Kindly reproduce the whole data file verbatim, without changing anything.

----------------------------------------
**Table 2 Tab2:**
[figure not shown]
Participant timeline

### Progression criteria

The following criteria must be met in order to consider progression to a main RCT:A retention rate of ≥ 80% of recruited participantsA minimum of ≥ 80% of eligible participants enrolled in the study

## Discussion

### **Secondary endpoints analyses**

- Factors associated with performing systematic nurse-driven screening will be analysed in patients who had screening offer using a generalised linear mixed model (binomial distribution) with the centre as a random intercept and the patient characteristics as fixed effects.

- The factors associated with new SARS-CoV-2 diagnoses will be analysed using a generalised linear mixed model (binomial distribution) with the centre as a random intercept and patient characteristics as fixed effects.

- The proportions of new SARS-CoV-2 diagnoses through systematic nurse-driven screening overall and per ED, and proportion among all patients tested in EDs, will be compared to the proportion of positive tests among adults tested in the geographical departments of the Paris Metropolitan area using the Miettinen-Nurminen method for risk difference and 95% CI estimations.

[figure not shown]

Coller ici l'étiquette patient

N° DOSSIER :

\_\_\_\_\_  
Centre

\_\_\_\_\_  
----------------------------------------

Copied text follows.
**Table 2 Tab2:**
[figure not shown]
Participant timeline

### Progression criteria

The following criteria must be met in order to consider progression to a main RCT:A retention rate of ≥ 80% of recruited participantsA minimum of ≥ 80% of eligible participants enrolled in the study

## Discussion

### **Secondary endpoints analyses**

- Factors associated with performing systematic nurse-driven screening will be analysed in patients who had screening offer using a generalised linear mixed model (binomial distribution) with the centre as a random intercept and the patient characteristics as fixed effects.

- The factors associated with new SARS-CoV-2 diagnoses will be analysed using a generalised linear mixed model (binomial distribution) with the centre as a random intercept and patient characteristics as fixed effects.

- The proportions of new SARS-CoV-2 diagnoses through systematic nurse-driven screening overall and per ED, and proportion among all patients tested in EDs, will be compared to the proportion of positive tests among adults tested in the geographical departments of the Paris Metropolitan area using the Miettinen-Nurminen method for risk difference and 95% CI estimations.

[figure not shown]

Coller ici l'étiquette patient

N° DOSSIER :

\_\_\_\_\_  
Centre

\_\_\_\_\_  